LINDA NYONDO, Lusaka
AN online campaign aimed at collecting signatures to petition government to stop the subject on Comprehensive Sexuality Education (CSE) in Zambian schools has been launched.
The campaign, dubbed ‘The protect Zambian children coalition’, is being championed in partnership with Family Watch International (FWI), which seeks to compel government to withdraw CSE subject and subject it to wider consultations.
The online petition aims to collect signatures from Zambians which will be submitted to government to compel them withdraw the current CSE which is being taught in schools.
EFZ has also formally delivered its petition to the ministries of General Education and Religious Affairs demanding the immediate withdrawal of CSE from the Zambian Curriculum with immediate effect.
EFZ board chairperson Bishop Paul Mususu said the UN- funded subject is being taught to Zambian children despite the fact that wider consultations were not made.
He said the subject must be withdrawn to allow for wider consultation and a new CSE subject which is culturally acceptable must be implemented.
“Unlike traditional sex education, CSE is highly explicit and promotes sexual immorality and high risk sexual behaviours to children as healthy and normal practices,” he said.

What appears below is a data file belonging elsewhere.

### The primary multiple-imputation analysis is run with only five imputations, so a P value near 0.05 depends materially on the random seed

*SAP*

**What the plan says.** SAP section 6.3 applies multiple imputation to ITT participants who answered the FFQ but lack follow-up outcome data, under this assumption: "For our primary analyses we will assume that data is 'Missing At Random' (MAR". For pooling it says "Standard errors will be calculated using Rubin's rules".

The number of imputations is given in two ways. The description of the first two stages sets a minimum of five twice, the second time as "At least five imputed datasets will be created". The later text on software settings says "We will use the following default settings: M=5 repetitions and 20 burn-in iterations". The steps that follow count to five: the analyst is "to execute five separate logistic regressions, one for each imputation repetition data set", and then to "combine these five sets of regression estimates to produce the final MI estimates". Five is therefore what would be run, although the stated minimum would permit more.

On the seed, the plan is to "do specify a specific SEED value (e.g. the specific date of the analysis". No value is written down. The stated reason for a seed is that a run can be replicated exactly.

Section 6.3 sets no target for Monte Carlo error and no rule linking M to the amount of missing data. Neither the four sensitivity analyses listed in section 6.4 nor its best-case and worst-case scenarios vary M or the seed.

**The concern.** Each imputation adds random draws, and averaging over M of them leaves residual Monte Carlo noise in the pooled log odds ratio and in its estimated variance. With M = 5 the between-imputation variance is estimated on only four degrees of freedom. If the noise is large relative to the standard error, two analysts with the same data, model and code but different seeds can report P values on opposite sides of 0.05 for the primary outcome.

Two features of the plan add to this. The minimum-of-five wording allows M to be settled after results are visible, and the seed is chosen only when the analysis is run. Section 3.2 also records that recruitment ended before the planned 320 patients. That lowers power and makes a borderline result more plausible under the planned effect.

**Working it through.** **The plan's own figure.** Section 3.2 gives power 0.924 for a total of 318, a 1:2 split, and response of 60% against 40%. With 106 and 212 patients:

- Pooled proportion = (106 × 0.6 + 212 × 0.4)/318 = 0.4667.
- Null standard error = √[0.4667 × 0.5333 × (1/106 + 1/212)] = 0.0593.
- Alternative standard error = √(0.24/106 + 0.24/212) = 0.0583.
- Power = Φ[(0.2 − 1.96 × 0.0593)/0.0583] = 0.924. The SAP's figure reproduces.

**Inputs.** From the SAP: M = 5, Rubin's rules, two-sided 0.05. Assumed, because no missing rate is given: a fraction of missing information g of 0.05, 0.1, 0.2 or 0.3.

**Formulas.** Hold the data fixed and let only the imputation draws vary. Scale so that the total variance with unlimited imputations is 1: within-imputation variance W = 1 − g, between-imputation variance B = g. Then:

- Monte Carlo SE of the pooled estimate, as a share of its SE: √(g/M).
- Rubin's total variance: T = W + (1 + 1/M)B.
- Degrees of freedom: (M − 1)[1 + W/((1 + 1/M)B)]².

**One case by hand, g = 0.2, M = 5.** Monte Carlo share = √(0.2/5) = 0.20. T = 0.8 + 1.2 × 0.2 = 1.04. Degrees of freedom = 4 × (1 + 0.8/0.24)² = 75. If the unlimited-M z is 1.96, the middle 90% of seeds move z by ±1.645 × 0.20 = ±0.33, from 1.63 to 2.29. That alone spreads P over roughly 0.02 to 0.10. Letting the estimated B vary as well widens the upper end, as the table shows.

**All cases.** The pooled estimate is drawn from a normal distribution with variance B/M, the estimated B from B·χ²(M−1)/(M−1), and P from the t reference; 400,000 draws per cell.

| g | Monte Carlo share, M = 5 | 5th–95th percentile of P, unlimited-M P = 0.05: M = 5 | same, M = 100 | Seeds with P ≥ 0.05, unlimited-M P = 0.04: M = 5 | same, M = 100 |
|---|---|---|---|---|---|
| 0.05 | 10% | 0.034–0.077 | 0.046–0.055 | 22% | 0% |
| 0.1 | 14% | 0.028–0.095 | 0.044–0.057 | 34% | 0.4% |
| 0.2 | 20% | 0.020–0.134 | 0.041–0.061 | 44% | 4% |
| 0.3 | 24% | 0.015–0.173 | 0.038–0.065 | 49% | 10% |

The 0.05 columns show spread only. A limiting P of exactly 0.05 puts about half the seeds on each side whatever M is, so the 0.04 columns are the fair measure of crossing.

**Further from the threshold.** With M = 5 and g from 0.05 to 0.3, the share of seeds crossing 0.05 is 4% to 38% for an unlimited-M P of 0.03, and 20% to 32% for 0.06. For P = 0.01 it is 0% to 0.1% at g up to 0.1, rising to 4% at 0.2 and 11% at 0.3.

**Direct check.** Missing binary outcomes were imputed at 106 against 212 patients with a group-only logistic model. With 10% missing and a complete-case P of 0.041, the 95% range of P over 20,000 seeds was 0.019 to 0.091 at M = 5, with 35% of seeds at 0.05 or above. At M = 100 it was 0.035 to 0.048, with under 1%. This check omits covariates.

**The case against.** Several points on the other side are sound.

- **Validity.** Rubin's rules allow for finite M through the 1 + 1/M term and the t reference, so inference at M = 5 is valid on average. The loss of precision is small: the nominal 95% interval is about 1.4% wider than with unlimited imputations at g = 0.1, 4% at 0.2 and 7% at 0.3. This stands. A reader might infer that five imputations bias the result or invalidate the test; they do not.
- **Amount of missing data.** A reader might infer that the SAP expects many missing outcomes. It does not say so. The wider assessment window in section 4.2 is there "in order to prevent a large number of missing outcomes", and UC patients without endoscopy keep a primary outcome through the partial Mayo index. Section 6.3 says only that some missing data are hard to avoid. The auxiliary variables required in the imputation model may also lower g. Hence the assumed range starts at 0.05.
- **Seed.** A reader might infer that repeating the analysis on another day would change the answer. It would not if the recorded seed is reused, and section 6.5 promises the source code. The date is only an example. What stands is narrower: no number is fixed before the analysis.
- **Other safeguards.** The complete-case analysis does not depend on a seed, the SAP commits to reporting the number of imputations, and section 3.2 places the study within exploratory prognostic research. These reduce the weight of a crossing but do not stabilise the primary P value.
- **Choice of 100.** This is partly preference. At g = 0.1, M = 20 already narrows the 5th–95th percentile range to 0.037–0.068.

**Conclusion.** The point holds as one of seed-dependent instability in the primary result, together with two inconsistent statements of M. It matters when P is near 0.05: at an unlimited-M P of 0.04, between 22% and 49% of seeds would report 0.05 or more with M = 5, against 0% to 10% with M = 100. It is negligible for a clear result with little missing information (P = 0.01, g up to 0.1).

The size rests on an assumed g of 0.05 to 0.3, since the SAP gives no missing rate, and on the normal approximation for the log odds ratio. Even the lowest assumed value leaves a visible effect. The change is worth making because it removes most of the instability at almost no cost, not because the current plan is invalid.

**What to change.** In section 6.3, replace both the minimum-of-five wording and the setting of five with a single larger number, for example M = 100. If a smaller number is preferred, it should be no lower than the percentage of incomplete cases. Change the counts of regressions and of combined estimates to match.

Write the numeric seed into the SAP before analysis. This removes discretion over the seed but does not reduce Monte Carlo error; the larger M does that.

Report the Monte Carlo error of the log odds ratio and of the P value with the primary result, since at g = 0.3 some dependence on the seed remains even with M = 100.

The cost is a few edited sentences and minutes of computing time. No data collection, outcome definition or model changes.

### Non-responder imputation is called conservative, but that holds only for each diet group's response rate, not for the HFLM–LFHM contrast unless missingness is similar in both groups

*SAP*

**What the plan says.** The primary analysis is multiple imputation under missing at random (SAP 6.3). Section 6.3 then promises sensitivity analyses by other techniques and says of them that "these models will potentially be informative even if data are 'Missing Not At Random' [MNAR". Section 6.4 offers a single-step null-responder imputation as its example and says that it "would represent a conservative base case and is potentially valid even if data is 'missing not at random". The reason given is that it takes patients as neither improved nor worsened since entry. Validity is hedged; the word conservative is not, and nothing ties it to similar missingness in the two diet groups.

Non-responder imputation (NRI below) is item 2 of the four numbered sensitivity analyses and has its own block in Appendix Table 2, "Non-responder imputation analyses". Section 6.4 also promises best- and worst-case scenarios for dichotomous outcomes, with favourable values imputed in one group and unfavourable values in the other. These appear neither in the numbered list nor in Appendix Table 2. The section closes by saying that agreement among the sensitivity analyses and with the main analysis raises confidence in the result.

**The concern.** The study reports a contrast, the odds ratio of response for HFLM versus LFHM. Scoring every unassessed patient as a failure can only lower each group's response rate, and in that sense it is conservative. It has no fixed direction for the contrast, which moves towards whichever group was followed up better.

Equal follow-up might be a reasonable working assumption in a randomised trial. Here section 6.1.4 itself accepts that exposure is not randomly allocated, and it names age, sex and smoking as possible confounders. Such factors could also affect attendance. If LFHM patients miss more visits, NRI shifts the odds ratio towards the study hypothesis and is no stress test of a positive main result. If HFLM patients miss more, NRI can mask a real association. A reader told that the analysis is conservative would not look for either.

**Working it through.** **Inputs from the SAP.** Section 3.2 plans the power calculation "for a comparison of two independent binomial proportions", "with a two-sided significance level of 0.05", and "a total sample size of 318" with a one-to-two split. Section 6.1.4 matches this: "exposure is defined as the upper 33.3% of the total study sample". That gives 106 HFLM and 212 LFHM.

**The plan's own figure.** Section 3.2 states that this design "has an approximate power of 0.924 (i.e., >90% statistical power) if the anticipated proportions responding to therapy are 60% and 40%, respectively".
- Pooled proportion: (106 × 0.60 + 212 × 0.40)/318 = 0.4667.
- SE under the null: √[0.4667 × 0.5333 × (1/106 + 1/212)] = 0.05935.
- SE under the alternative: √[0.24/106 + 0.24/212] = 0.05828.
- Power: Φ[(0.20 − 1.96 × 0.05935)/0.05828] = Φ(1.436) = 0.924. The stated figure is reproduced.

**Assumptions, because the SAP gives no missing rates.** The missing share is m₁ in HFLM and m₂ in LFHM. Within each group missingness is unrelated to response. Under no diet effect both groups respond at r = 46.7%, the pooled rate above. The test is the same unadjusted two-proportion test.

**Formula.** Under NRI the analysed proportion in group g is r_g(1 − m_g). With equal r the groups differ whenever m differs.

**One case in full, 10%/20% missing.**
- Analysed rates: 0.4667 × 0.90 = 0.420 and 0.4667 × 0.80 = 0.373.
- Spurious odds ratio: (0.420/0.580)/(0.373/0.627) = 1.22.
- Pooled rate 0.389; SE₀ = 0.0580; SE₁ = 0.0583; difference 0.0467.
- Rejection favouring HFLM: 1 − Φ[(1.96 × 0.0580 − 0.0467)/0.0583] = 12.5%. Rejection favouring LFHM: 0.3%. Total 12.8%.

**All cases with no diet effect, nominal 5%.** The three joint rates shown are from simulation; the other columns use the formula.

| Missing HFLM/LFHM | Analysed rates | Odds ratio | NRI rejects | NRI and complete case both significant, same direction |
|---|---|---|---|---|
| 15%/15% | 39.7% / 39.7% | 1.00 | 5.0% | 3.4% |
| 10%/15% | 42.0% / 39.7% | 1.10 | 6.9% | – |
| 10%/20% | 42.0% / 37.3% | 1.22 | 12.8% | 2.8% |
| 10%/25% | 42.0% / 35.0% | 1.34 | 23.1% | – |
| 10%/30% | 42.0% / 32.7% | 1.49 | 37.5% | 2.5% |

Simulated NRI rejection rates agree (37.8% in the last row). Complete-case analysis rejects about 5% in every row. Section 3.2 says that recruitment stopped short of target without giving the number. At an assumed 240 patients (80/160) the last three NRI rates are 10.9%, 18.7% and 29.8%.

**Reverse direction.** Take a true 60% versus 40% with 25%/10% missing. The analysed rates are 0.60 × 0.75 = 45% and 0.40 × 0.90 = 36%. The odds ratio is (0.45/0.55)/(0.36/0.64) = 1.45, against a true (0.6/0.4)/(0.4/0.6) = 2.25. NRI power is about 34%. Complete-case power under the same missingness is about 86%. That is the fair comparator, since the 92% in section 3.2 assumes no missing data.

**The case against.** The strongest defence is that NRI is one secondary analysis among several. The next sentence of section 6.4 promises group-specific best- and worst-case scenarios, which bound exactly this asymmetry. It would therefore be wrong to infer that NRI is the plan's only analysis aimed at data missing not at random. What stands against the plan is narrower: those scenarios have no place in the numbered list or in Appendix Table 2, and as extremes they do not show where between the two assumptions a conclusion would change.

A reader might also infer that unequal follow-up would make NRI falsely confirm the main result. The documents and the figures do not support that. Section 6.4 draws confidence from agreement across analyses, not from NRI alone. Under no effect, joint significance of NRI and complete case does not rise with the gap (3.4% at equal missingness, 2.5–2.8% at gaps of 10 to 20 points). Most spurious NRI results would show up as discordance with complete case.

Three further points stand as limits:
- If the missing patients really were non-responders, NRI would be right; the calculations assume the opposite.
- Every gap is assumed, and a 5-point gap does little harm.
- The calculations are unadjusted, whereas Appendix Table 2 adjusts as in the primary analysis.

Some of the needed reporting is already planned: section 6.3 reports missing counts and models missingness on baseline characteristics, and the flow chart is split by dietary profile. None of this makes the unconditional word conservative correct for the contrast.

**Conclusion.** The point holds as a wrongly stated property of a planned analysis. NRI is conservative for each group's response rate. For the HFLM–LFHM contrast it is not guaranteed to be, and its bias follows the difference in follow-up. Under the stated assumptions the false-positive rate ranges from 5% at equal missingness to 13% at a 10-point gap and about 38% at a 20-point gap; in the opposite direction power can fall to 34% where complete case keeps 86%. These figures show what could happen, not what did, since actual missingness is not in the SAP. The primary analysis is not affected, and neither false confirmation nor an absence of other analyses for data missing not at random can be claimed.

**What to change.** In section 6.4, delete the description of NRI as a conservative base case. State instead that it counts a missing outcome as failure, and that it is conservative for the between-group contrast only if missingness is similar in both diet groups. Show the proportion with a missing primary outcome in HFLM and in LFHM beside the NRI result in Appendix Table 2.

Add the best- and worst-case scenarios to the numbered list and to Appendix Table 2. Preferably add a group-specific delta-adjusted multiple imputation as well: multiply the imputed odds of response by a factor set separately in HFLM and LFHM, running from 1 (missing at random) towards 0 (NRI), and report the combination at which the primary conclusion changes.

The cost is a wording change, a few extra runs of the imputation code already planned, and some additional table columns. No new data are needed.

Bishop Mususu alleged that CSE subjects are not comprehensive because they fail to teach children about emotional, psychological and physical health risks of promiscuous sexual activities.
He alleged that CSE promotes radical sexual ideologies and behaviours that conflict religious and culture values.
Bishop Mususu said early sexualisation of children through CSE can create a different culture which is harmful to the children.
“We call on Zambians to awaken and reject the subject of CSE. We know other African countries are implementing it, but this is time for the African Union to renounce it,” he said.
Bishop Mususu said CSE is an indirect campaign to lure children into becoming sex objects.
He said these ineffective and highly controversial CSE programmes mostly published by foreign entities are harming Zambia’s children.
LINDA NYONDO, Lusaka